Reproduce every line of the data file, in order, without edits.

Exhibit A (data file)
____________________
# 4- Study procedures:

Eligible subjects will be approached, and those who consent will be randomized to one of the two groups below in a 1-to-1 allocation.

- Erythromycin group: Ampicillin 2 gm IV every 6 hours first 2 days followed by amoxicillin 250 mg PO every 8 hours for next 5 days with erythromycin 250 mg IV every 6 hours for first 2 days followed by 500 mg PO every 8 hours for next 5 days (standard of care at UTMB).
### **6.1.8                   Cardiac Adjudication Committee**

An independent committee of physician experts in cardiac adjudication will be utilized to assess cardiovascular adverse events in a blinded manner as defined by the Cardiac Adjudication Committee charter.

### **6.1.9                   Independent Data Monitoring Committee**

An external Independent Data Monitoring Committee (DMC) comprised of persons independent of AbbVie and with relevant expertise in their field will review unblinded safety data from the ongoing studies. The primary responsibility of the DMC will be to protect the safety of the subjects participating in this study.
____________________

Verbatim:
# 4- Study procedures:

Eligible subjects will be approached, and those who consent will be randomized to one of the two groups below in a 1-to-1 allocation.

- Erythromycin group: Ampicillin 2 gm IV every 6 hours first 2 days followed by amoxicillin 250 mg PO every 8 hours for next 5 days with erythromycin 250 mg IV every 6 hours for first 2 days followed by 500 mg PO every 8 hours for next 5 days (standard of care at UTMB).
### **6.1.8                   Cardiac Adjudication Committee**

An independent committee of physician experts in cardiac adjudication will be utilized to assess cardiovascular adverse events in a blinded manner as defined by the Cardiac Adjudication Committee charter.

### **6.1.9                   Independent Data Monitoring Committee**

An external Independent Data Monitoring Committee (DMC) comprised of persons independent of AbbVie and with relevant expertise in their field will review unblinded safety data from the ongoing studies. The primary responsibility of the DMC will be to protect the safety of the subjects participating in this study.